Photo Credit: Bridge2More
In my recent post on Blog of the Fly, I mapped the world of Marketing as seen from a consulting/execution point of view. I left it open-ended as to the direction Marketing is headed in. The captivating video at the end of this article explains it in a nutshell. For those who would like a more detailed history of Marketing and the reason why it’s going where it is, read on.
As I had mentioned in the post ‘The Map of Marketing’, the function has always been the butter in our bread-and-butter routines. Yet, the concept was first actively employed as far back as the 15th century, with the Gutenburg’s invention of Movable Type, thereby facilitating Print advertising through mass printing. Changes were slow, and the first magazine only came into existence in Philadelphia in 1741, leading to posters in 1839 and billboards in 1867. So far it was all about readables. Audible and visual media only took over in the first half of the 20th century, with radio (1922) and TV (1941) based advertising. Telephone advertising penetrated 50% of the market five years later.
In the early 1950s, TV ads had begun to push aside non-visuals. Yet, the bane of us innocent consumers – Telemarketing – arrived nearly two decades later, bringing a whole lot of irritation with it. But it was our increased awareness to such tactics that truly began to change the game, necessitating subtler ways of promotion by companies. As a result, during the ‘70s, magazines had started to feel threatened for the first time in 500 years!
The digital channel was born during this time, with the arrival of mobiles (1973) and computers (early 1980s). Oh, and that epic super-bowl commercial from Apple that challenged our imagination? 1984. In 1985, the Print space was accorded a breather with an easier way of producing it through desktop computers. Suddenly, everyone could, and was, doing it. By early 1990s, 2G had arrived on one hand, while visual content had eclipsed reading articles on the other as preferred form of data consumption. Videos are more interesting and quicker, after all.
Where is the internet in all this? In April 1994, about the time I was celebrating my 7th birthday, Phoenix law firm Canter & Seigel spams by posting a message on several thousand newsgroups. The infamous dot-com bubble starts to build and inflates through the change in millennium. However, a more constructive development during this period is Yahoo’s search engine that sees a 350% increase in surfing population to 70 million in US by 1997. What does that lead to in 1998? Google. This period brings analytics to the fore, to understand and produce relevant content to users. That very year also sees the emergence of Blogging. A certain fly, of course, would not start blogging for more than a decade.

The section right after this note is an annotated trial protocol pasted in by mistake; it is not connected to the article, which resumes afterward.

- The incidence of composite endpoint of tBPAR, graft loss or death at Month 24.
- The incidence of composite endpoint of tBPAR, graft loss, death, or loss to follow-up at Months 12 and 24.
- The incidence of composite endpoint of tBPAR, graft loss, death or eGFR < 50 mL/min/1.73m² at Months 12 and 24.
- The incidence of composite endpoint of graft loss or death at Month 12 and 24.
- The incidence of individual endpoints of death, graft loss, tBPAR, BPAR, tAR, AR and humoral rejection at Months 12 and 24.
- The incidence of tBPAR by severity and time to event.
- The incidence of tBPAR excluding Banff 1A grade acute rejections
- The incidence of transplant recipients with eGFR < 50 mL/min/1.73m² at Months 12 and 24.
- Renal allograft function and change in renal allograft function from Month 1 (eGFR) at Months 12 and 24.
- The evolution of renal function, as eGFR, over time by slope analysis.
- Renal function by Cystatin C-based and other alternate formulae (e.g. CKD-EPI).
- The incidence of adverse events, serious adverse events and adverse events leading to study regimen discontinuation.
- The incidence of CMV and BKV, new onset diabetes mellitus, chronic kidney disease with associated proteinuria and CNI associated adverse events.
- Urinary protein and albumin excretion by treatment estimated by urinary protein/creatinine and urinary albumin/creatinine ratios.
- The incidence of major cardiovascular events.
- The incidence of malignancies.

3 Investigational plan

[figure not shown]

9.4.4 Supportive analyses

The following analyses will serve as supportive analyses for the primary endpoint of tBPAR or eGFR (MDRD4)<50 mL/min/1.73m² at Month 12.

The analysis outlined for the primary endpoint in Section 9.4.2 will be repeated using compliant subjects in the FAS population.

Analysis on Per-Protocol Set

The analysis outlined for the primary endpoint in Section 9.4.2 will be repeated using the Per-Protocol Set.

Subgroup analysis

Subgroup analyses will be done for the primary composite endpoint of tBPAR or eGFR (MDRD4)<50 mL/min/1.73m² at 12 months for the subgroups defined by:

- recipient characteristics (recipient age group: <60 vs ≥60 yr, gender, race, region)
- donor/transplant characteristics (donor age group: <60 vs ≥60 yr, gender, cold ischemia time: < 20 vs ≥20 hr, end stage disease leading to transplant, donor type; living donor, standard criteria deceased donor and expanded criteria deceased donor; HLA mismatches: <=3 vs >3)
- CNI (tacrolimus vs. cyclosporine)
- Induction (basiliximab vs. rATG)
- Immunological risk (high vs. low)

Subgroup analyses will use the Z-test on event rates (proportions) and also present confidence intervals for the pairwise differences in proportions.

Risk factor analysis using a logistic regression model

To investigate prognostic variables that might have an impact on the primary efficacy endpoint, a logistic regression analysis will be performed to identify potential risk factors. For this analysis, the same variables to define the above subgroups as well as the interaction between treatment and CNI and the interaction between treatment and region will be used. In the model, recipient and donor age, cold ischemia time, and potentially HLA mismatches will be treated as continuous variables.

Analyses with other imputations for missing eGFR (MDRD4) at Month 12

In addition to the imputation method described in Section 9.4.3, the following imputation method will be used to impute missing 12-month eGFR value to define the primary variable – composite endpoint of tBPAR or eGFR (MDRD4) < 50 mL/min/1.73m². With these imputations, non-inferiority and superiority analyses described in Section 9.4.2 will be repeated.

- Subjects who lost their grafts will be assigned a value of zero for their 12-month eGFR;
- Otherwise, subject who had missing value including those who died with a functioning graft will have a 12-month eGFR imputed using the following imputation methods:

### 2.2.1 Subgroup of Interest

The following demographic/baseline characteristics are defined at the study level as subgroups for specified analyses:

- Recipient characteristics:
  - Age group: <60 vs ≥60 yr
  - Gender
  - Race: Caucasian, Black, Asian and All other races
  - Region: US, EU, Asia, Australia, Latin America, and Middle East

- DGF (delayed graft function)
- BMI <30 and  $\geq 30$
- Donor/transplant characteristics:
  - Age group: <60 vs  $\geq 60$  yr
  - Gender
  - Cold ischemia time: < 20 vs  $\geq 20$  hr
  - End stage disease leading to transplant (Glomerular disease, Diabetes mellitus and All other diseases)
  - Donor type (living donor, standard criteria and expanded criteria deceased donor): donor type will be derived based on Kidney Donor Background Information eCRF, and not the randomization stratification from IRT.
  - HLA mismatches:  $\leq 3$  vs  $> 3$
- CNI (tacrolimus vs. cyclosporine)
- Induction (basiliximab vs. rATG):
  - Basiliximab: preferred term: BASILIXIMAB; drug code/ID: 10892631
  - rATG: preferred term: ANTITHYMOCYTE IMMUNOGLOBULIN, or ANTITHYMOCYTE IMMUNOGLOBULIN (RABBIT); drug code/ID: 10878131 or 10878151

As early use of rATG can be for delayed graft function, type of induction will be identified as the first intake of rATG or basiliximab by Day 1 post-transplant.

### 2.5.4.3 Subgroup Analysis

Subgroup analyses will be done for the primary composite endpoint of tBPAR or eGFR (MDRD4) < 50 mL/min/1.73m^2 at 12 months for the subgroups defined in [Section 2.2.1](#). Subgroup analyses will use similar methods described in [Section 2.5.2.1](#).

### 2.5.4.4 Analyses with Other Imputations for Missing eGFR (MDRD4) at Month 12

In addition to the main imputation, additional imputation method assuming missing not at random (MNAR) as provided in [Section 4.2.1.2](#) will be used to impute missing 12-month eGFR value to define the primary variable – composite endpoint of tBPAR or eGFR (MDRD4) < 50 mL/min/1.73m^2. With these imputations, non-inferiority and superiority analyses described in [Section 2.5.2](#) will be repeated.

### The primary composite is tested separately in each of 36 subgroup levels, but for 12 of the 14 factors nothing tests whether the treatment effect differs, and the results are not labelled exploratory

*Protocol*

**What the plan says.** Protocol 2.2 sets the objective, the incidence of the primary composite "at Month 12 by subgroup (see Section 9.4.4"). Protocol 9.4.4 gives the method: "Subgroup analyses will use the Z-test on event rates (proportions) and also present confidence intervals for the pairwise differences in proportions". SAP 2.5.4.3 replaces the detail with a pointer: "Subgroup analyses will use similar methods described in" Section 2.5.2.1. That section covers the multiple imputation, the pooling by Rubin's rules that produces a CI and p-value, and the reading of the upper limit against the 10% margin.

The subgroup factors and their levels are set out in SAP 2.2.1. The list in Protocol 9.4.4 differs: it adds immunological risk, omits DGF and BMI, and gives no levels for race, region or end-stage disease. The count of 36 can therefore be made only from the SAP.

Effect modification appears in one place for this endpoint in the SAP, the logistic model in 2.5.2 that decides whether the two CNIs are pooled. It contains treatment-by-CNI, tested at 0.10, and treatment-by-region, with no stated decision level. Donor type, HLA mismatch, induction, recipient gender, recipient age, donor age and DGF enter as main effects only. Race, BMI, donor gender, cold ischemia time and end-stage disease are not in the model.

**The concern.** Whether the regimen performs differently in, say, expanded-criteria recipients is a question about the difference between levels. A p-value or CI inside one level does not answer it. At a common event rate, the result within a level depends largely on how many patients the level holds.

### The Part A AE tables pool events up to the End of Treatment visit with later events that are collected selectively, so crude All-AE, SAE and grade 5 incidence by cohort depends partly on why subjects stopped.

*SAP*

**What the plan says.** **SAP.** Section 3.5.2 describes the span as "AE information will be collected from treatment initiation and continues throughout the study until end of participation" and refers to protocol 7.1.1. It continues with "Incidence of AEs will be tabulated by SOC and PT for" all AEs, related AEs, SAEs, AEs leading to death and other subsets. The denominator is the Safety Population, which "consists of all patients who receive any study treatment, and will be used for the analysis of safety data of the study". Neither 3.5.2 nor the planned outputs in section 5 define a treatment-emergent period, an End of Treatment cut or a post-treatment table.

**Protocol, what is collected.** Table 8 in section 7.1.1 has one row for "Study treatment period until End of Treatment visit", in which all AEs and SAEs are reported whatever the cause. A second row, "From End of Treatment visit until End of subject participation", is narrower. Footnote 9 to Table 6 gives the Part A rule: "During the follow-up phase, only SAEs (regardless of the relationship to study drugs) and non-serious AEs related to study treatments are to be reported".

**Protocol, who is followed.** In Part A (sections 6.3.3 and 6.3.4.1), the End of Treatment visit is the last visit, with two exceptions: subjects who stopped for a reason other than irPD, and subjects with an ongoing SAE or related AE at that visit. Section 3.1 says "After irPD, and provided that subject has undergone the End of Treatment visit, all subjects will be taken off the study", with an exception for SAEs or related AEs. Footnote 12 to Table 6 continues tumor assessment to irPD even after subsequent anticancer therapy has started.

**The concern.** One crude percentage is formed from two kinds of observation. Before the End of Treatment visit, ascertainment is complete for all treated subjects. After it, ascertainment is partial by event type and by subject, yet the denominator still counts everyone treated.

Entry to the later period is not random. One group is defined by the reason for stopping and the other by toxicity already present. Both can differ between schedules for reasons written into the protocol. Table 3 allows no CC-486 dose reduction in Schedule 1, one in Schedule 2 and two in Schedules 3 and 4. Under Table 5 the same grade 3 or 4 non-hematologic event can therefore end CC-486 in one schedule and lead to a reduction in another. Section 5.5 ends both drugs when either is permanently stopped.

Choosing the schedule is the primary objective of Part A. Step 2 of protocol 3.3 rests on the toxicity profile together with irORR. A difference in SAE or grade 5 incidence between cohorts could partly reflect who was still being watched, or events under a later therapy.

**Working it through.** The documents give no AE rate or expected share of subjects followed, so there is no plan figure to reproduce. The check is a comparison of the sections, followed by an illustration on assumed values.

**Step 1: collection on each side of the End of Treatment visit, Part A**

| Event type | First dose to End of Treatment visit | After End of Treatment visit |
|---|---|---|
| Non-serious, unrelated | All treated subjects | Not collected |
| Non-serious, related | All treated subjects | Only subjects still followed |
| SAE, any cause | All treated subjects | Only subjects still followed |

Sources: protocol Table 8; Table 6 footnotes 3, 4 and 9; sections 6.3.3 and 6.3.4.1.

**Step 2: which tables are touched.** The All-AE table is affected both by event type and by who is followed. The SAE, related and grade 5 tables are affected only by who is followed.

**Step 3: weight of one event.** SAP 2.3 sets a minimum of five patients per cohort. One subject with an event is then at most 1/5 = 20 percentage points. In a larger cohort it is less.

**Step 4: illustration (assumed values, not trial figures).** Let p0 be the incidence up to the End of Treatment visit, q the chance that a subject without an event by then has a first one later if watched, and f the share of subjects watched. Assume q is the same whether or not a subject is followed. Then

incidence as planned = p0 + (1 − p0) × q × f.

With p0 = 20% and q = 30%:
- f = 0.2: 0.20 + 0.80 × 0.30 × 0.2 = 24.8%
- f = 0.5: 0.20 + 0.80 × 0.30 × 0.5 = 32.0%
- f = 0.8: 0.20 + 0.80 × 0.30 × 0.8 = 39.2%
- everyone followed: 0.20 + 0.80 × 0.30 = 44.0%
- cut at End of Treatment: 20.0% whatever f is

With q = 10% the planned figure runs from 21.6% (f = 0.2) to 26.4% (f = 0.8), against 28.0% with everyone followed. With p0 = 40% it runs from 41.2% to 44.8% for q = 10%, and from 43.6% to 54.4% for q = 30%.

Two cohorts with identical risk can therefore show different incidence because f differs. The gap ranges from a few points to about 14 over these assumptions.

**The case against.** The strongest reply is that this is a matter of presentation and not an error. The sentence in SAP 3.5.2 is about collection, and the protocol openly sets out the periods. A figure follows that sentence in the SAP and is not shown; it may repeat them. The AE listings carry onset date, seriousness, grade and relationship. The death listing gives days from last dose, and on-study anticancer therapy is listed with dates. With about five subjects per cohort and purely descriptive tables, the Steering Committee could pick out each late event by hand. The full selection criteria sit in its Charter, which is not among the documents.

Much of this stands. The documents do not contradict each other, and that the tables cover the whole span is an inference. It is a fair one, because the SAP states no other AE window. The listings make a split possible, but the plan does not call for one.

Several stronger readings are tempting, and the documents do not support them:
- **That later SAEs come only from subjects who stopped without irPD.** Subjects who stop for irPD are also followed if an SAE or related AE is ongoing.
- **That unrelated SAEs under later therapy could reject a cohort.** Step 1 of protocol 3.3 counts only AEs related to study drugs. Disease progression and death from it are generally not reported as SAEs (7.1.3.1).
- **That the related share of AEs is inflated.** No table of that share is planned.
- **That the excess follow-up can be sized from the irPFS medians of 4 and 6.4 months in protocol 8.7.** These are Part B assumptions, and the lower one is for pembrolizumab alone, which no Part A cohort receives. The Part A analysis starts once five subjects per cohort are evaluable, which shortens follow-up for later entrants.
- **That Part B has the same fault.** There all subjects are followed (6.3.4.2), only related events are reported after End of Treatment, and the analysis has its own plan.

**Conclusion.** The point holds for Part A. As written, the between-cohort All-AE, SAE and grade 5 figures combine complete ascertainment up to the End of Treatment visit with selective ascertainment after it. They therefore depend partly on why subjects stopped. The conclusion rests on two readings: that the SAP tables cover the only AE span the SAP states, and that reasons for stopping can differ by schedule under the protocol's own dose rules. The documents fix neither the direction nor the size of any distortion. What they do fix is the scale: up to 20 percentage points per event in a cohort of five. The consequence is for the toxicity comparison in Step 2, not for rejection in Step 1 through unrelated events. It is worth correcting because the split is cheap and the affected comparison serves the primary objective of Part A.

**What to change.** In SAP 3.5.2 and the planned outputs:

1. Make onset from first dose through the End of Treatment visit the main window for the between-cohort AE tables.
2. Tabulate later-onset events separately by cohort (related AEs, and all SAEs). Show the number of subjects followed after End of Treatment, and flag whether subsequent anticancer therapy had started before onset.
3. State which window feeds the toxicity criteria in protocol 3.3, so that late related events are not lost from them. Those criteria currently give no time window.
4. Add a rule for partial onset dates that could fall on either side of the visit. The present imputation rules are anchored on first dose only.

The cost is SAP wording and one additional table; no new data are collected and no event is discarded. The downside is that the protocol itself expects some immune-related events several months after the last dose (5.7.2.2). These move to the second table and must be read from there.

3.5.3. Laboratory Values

The analytics mentioned above truly find prominence only when the Dot-com bubble bursts. As is true for any techno-economic paradigm, seen consistently since the Industrial Revolution – and something I dealt with in a different post – the recessionary fall forces marketers to rethink their communication strategy. This brings in the age of Inbound Marketing. Unlike the message-forcing Outbound ones, Inbound focusses more on engagement, discussion, and the feel or experience a consumer goes through. Resurrections also result in the Can-Spam Act of 2003 on the legal front, barring unsolicited emails. The year that follows introduce us to the likes of Linkedin, MySpace and (drumrolls) Facebook. The option to opt-out of Telemarketing calls also comes into effect the same year. What follow in Twitter, E-commerce, 3G etc. are more about numbers now as milestones are reached one after the other, steadily “cloud”ing us all in an online presence. So it is by the end of the first decade of 21st century that TV is finally dominated by the internet, which becomes the darling of a new generation.